Single and multiplex PCR amplification products for selected staphylococcal genes. Lanes: 1, mecA; 2, aacA-aphD; 3, tetK; 4, tetM; 5, erm(A); 6, erm(C); 7, vat(A); 8, vat(B); 9, vat(C); 10, 16S rRNA; 11, multiplex; M, molecular size standard. (A) DNA ...

Correlation between susceptibility testing and the multiplex PCR.

For 30 Staphylococcus isolates, we compared susceptibility results determined by the broth microdilution assay with the results of the multiplex PCR assay for the simultaneous detection of antibiotic resistance genes (Fig. (Fig.2;2; Table Table2).2). For these isolates, we found a correlation between the results of the multiplex PCR and those of classical resistance testing (Table (Table2).2). The amplification control could be amplified in all Multiplex PCR amplifications, indicating that the PCR had been performed efficiently. Of 28 oxacillin-resistant strains, all carried a mecA gene. All gentamicin-resistant isolates were shown to have the aacA-aphD gene. A total of 23 strains were resistant to erythromycin and/or clindamycin. In 15 of these isolates, the erm(A) gene was present; in 8, erm(C) could be detected. One isolate carried both erm(A) and erm(C). Ten isolates were resistant to oxytetracycline and carried either tetK or tetM or both resistance genes. The only quinupristin-dalfopristin-resistant isolate in our collection was shown to carry the vat(B) gene. Thus, the results of the multiplex PCR assay correlated with the results of the phenotypic antibiotic resistance determination.

FIG. 2.
Examples of multiplex PCR amplifications on template DNA of 14 different S. aureus isolates (lanes 1 to 14). Lanes: 1, 1719/00; 2, 3932/02; 3, 3940/02; 4, 3887/02; 5, 3211/02; 6, 3516/02; 7, 2513/02; 8, 2569/02; 9, 1450/93; 10, 3396/01; 11, 163/01; 12, ...
Correlation between phenotypic antibiotic resistance and PCR results


The use of multiplex PCR for the species identification of S. aureus and for the detection of antibiotic resistance genes has been described previously (17, 22, 28, 35). Those reports deal with the detection of the methicillin resistance gene mecA, along with the genes nuc, coa, 16S rDNA, and femA as species specific genes; these assays therefore amplify a maximum of three fragments simultaneously. A recent study describes a PCR assay system for the detection of the antibiotic resistance genes mecA, aacA-aphD, blaZ, erm(A), erm(B), erm(C), and msr(A) (23). This PCR system consists of seven different multiplex PCR assays, all including two species-specific primer pairs and a primer pair for the specific detection of one antibiotic resistance gene. The multiplex PCR assay described in our study includes the detection of nine different relevant resistance genes in one reaction, including resistance to older compounds and new antibiotics. It is easy to perform and much more cost-effective.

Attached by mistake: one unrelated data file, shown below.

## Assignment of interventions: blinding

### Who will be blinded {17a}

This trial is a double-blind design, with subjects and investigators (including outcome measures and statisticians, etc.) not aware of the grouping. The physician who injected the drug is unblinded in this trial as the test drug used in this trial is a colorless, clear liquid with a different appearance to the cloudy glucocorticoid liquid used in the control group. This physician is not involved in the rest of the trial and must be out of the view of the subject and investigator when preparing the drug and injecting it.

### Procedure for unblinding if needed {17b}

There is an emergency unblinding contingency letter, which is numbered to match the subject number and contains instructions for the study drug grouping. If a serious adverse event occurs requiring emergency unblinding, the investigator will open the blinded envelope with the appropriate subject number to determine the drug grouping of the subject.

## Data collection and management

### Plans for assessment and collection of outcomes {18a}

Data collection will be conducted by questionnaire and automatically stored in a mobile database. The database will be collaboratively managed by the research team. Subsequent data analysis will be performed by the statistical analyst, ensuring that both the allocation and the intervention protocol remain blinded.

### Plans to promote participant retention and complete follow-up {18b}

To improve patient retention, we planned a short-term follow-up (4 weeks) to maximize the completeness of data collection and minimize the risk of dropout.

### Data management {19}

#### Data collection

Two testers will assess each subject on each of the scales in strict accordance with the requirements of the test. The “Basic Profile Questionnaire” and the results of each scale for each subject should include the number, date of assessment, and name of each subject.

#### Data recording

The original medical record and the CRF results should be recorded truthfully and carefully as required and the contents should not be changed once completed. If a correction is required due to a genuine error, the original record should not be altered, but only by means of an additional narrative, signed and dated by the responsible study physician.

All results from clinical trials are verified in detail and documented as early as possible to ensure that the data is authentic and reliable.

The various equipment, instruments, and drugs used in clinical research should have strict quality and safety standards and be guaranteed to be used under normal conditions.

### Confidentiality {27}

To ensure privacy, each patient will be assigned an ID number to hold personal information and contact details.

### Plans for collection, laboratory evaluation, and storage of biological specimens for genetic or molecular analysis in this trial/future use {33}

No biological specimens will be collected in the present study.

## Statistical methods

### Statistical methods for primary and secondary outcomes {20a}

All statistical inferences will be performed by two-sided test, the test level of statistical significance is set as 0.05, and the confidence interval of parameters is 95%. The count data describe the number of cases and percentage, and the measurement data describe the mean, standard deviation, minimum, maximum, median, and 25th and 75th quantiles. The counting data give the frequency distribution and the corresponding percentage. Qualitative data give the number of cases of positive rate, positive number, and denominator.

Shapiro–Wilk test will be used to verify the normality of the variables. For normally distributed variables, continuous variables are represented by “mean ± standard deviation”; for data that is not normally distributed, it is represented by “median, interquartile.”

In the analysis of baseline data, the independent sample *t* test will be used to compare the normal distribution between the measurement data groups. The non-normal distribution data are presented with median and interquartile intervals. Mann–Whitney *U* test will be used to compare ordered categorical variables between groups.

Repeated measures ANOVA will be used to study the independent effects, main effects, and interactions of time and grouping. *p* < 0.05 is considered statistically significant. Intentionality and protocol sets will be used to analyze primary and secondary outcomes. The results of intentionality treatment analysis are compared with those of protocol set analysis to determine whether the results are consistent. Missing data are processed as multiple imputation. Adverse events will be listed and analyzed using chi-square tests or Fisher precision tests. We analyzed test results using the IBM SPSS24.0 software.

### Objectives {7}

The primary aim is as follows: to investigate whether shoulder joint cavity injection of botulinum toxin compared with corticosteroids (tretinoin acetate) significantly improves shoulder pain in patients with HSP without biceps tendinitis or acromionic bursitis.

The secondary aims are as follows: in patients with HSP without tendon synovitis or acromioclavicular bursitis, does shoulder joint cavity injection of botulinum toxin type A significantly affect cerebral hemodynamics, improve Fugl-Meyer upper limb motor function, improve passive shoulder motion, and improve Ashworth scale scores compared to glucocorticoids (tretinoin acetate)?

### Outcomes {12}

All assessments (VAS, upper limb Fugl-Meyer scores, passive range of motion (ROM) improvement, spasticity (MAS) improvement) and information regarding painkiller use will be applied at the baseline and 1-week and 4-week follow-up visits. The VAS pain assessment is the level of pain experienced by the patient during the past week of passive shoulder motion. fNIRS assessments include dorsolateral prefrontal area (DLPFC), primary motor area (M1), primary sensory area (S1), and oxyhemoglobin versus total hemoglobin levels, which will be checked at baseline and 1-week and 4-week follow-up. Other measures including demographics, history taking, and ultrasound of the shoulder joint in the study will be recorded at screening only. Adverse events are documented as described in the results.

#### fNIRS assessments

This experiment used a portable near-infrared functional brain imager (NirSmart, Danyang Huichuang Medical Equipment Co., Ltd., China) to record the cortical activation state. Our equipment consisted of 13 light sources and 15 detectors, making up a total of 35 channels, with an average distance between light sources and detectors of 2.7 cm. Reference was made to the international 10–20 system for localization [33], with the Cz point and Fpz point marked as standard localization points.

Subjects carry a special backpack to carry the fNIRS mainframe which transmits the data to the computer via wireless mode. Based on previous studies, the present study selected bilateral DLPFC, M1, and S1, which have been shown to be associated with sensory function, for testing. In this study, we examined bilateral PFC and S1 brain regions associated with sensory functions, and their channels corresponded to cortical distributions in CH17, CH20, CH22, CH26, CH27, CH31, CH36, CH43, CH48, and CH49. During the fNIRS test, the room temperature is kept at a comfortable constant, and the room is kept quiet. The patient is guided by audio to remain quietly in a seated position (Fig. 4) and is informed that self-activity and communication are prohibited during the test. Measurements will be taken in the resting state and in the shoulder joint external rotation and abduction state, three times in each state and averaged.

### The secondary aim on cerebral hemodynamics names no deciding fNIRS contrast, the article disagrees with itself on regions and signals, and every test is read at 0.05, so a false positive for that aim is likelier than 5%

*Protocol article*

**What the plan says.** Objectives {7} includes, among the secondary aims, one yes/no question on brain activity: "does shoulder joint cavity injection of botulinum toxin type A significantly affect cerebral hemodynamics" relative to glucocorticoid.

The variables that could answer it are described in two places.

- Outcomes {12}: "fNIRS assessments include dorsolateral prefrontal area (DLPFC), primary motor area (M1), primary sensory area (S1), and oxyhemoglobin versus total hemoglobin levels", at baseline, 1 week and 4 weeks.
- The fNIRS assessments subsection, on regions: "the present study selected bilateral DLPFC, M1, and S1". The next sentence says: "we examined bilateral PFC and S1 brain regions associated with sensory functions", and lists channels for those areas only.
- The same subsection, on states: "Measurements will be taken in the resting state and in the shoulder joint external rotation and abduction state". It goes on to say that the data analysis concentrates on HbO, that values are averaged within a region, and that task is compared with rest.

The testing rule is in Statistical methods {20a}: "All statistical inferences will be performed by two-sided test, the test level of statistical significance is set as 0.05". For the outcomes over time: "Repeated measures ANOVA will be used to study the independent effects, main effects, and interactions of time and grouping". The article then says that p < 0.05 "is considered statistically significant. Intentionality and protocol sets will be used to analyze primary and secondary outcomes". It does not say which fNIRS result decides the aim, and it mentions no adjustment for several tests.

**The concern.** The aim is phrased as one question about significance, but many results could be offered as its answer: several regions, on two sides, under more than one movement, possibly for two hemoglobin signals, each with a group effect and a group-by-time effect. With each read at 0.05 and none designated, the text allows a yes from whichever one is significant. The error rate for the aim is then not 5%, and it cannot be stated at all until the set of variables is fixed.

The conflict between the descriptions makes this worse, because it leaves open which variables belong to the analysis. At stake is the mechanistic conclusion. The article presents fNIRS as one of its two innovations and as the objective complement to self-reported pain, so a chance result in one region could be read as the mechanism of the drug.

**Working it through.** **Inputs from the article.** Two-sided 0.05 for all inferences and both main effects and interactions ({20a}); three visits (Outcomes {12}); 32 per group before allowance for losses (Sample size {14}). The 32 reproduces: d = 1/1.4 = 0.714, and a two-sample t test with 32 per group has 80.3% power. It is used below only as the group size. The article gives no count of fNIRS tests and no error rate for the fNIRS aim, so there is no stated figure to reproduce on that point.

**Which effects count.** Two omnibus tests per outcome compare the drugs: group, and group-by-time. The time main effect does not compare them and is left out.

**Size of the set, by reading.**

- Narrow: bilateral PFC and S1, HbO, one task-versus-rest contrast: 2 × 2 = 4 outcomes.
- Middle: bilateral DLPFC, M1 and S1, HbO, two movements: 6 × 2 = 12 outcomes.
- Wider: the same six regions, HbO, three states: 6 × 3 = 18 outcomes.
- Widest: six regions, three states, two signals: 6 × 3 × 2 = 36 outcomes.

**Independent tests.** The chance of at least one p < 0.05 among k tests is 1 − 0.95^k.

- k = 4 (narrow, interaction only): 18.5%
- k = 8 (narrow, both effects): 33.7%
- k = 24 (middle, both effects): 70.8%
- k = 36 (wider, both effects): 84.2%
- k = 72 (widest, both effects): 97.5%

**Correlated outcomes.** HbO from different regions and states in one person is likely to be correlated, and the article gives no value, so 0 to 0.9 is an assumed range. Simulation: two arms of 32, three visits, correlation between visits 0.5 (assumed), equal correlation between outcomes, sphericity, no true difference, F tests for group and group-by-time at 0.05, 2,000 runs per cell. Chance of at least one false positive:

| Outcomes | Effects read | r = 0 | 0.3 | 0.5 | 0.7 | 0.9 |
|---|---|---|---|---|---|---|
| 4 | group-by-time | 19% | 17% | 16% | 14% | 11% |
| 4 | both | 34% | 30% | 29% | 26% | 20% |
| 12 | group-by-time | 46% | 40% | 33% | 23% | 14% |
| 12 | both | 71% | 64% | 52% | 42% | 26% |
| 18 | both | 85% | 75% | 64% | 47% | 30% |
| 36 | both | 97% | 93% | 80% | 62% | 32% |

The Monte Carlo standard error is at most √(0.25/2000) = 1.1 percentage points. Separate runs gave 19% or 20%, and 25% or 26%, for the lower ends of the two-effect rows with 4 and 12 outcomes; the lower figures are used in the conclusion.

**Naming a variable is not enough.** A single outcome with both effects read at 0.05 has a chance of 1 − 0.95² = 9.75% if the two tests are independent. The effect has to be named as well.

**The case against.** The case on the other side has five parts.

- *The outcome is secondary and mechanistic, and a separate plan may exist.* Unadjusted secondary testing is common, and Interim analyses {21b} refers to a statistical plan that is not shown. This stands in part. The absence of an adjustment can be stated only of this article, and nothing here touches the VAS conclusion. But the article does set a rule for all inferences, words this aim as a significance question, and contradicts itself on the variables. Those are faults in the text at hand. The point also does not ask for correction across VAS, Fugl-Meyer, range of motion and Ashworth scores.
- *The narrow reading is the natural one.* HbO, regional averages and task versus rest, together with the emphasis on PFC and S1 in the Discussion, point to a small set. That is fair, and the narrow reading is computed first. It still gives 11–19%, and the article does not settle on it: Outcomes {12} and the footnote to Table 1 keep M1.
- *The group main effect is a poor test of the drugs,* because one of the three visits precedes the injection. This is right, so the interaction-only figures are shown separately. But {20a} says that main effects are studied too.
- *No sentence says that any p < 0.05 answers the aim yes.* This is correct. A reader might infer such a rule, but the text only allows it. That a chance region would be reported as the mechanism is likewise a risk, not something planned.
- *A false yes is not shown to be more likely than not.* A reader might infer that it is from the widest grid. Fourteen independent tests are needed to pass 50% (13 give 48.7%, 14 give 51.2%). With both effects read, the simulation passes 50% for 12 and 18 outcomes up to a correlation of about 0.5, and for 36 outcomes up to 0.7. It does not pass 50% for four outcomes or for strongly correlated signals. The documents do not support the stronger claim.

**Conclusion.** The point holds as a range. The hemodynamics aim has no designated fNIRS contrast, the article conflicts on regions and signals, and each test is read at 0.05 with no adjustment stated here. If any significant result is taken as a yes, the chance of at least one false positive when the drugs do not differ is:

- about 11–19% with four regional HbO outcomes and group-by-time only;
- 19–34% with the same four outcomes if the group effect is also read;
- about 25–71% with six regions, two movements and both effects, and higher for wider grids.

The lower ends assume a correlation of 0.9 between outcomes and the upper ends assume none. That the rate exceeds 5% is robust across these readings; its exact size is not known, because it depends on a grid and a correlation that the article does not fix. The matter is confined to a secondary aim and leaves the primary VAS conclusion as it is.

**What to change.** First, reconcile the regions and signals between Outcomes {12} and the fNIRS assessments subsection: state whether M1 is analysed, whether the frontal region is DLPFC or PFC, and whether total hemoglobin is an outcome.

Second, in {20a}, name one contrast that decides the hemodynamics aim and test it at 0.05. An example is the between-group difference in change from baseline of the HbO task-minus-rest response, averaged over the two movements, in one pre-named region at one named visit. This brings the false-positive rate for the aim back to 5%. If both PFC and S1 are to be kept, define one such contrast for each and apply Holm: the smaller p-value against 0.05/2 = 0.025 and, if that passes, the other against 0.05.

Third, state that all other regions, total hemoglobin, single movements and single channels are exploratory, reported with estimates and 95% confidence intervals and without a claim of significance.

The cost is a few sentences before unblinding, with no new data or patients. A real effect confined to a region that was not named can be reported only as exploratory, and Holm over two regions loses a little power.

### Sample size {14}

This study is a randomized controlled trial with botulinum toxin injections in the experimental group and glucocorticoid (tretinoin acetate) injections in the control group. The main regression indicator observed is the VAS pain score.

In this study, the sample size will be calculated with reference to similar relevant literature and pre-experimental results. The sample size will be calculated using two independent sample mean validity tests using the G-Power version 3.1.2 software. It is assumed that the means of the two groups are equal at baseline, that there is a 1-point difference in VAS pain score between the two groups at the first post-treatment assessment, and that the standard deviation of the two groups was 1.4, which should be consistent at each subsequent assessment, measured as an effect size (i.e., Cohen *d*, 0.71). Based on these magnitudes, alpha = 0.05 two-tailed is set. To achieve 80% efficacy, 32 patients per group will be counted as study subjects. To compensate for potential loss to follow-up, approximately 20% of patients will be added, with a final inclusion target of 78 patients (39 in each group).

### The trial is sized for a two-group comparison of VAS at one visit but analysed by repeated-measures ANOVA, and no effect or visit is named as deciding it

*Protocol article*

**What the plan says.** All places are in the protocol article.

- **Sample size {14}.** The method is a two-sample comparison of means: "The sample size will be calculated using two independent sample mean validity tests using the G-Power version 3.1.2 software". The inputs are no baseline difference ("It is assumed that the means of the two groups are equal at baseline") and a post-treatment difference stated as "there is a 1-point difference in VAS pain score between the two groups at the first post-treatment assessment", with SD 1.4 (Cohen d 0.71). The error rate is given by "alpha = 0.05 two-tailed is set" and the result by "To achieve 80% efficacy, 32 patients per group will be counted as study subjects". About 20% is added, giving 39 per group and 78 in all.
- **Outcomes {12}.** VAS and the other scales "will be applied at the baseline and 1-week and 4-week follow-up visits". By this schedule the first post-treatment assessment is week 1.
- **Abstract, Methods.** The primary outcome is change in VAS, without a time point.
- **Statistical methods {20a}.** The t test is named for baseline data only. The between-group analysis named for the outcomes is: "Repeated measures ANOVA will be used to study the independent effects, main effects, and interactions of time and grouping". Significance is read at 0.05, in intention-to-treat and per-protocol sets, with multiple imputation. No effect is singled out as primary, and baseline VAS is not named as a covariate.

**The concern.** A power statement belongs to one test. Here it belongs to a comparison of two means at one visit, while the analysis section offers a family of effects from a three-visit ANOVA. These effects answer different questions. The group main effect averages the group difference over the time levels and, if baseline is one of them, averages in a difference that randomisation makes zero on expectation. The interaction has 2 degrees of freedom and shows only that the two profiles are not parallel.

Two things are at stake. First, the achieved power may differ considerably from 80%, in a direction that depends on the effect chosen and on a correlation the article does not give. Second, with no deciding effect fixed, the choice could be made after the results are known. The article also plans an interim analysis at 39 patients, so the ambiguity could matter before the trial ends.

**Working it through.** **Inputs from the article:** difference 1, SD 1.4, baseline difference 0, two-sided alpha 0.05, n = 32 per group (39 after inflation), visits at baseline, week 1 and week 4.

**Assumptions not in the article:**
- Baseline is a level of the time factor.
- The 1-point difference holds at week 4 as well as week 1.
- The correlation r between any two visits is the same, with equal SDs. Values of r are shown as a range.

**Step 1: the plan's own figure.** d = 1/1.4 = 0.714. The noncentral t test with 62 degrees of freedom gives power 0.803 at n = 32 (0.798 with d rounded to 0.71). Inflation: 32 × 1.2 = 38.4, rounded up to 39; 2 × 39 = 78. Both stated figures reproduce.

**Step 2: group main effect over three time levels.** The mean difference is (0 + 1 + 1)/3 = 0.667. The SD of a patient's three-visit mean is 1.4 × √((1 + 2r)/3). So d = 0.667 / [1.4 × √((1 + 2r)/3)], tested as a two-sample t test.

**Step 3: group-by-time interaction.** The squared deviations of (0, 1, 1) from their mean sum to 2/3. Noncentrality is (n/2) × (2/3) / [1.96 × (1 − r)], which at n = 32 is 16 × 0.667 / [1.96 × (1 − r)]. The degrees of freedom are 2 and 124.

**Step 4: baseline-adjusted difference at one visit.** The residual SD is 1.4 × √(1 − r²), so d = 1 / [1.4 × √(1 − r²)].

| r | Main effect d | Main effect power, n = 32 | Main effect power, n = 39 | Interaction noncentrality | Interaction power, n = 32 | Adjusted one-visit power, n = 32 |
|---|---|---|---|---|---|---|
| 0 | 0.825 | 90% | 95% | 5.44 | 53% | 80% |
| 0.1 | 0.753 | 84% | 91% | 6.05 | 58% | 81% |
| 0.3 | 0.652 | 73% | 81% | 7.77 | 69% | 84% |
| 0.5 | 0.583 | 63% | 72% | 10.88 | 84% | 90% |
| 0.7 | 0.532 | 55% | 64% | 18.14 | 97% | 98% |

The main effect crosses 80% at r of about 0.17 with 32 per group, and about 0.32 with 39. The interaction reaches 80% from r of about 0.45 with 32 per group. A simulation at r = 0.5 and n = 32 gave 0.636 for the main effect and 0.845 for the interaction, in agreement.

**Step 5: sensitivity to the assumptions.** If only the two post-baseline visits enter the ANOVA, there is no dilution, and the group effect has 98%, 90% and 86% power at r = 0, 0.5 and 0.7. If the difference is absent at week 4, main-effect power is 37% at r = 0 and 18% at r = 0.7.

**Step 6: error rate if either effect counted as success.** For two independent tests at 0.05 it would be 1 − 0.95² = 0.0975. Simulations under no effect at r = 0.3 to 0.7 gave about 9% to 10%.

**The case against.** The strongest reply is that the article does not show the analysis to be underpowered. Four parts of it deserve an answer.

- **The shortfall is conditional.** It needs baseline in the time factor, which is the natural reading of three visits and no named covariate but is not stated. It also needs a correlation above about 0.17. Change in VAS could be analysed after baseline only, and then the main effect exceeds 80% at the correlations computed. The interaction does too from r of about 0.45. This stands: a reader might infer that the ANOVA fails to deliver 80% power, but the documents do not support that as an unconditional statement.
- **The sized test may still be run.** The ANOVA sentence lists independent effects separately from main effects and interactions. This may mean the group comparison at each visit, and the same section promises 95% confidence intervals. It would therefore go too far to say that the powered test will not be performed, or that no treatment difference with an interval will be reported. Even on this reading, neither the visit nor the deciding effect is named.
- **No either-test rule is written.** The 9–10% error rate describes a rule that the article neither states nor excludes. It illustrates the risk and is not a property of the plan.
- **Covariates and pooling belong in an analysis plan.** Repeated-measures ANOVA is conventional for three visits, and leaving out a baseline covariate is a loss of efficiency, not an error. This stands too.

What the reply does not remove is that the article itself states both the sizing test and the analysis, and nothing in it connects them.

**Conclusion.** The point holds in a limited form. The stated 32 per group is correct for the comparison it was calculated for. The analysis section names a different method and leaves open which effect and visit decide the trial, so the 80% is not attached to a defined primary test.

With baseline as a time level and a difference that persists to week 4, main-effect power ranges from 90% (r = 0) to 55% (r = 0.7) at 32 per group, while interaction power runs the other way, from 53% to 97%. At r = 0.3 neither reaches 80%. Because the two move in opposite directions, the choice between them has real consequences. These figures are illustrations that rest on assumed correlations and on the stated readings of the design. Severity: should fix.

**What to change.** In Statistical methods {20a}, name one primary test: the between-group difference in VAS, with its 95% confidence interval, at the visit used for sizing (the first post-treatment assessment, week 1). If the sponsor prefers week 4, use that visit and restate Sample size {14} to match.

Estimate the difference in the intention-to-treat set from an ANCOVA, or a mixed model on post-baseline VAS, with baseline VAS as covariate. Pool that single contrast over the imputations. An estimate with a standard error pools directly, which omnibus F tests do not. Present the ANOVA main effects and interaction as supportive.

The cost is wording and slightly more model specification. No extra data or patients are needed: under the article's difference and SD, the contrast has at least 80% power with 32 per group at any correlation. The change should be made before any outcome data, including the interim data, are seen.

Resistance determinants to be included were selected based on clinical and technical considerations. Since the number of fragments to be amplified simultaneously in a single PCR amplification is limited, we chose genes most frequently associated with resistance of S. aureus to clinically relevant antibiotics (21, 26, 27, 29). Accessory resistance genes (e.g., vga genes [streptogramin A resistance], which are detected along with vat or erm genes in the majority of cases [21]) and/or contribute only to a minor increase in MIC, were not considered.

The technique presented here takes about 6 h for multiplex PCR and analysis of the amplification products. Using the Agilent Bioanalyzer technology, we drastically reduced the time for analysis to a total of approximately 2.5 h. Further work will focus on the combination of the multiplex PCR assay with DNA microarray technology to (i) further accelerate the analysis of amplification products, (ii) enhance the sensitivity of amplimer detection, and (iii) include a specificity control by hybridization to gene-specific oligonucleotide capture probes. Furthermore, detection of resistance due to mutations affecting the target of antimicrobials as DNA topoisomerases for fluoroquinolones and the β-subunit of RNA polymerase for rifampin will be facilitated by the use of capture probes for the relevant single-nucleotide polymorphisms. Microarrays for the detection of different virulence factors and various β-lactam antibiotic resistance genes in members of the Enterobacteriaceae have been described previously (9, 19).

The smallest amount of template DNA which can be detected by the multiplex PCR described here, i.e., 100 pg, corresponds to 104 staphylococcal cells (calculation according to www.molbiol.ru/ger/scripts). Therefore, this assay could be adapted to use in direct detection from positive blood cultures or from normally stable clinical samples such as blood or urine. However, it is less useful for direct detection from specimens in which mixed cultures with CNS are more frequent, such as wound swabs or nasal swabs. Since S. aureus and CNS have the same resistance genes (23), attribution of detected genes to a particular species is not possible. This can be overcome by using species-specific separation of S. aureus cells before performing DNA extractions, as described recently (13). A definite discrimination between S. aureus and CNS from pure cultures becomes possible by using the alternative control primer pair targeting the S. aureus-specific DNA fragment (24).


This study was performed as a part of the competence network “GenoMik”, funded by the Federal Ministry for Education and Research (BMBF).